Finally, Robert “Bob” Griswold chimed in. Bob is Vice President and Chief Technologist for Crossroads Systems in Austin, TX, and offered not only an e-mail, but also a lengthy telephone interview to discuss the question. (The next column will provide a more in-depth report of our discussion with Bob, whose knowledge of, and pedigree in, the industry are wedded to a plain-spoken nature that makes a lot of sense to us.)

He agreed that “There are many working on such products (iSCSI to SCSI, iSCSIto SAS / SATA). Some are farther along than others. Crossroads has demonstrated iSCSI to SCSI and FC at past SNW's, and announced an iSCSI to SCSI product (blade and boxed router) for release at a later date this year. I don't believe that we would consider an iSCSI to SAS/S-ATA a gateway, as much as we would consider it a router, but sometimes the taxonomy doesn't mean anything.”

Bottom line: in the convoluted family tree of SCSI, a few vendors have begun the difficult work of bridging the differences between implementations and enabling multi-interconnect solutions that work. This will become increasingly important as iSCSI, SAS, and FC make their bid for the small-to-medium business (SMB) space. This is, according to Bob, the “sweet spot” in the current market, where companies have some money to spend but do not endorse “rip and replace” as the upgrade strategy of choice.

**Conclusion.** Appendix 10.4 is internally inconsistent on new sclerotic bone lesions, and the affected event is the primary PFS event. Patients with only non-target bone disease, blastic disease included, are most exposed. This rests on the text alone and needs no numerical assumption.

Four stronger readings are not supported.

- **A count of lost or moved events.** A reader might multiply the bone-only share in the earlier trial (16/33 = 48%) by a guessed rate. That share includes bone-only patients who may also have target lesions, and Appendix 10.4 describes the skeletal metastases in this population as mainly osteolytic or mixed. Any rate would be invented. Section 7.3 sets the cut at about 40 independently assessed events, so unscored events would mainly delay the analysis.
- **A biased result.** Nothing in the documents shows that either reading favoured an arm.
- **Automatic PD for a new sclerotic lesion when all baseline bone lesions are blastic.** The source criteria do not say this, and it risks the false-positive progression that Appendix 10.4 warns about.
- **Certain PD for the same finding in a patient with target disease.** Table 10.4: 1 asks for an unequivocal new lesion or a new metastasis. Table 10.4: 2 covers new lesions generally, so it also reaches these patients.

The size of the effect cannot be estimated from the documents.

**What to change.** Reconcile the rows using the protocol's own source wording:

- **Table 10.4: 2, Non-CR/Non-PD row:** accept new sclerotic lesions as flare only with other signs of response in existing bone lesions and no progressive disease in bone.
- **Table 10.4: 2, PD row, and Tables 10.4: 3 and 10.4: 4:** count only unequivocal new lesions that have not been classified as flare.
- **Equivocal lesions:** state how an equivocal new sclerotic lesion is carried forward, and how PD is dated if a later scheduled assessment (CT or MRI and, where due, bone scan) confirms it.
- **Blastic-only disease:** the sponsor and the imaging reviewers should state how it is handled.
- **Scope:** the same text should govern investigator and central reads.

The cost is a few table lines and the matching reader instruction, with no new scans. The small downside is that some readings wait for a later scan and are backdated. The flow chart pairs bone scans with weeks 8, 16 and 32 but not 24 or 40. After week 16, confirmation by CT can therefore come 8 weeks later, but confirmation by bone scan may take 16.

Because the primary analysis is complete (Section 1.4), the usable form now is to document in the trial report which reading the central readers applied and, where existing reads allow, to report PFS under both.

Your comments can be sent to But leave my mother out of it.

About the Author

Jon William Toigo is chairman of The Data Management Institute, the CEO of data management consulting and research firm Toigo Partners International, as well as a contributing editor to Enterprise Systems and its Storage Strategies columnist. Mr. Toigo is the author of 14 books, including Disaster Recovery Planning, 3rd Edition, and The Holy Grail of Network Storage Management, both from Prentice Hall.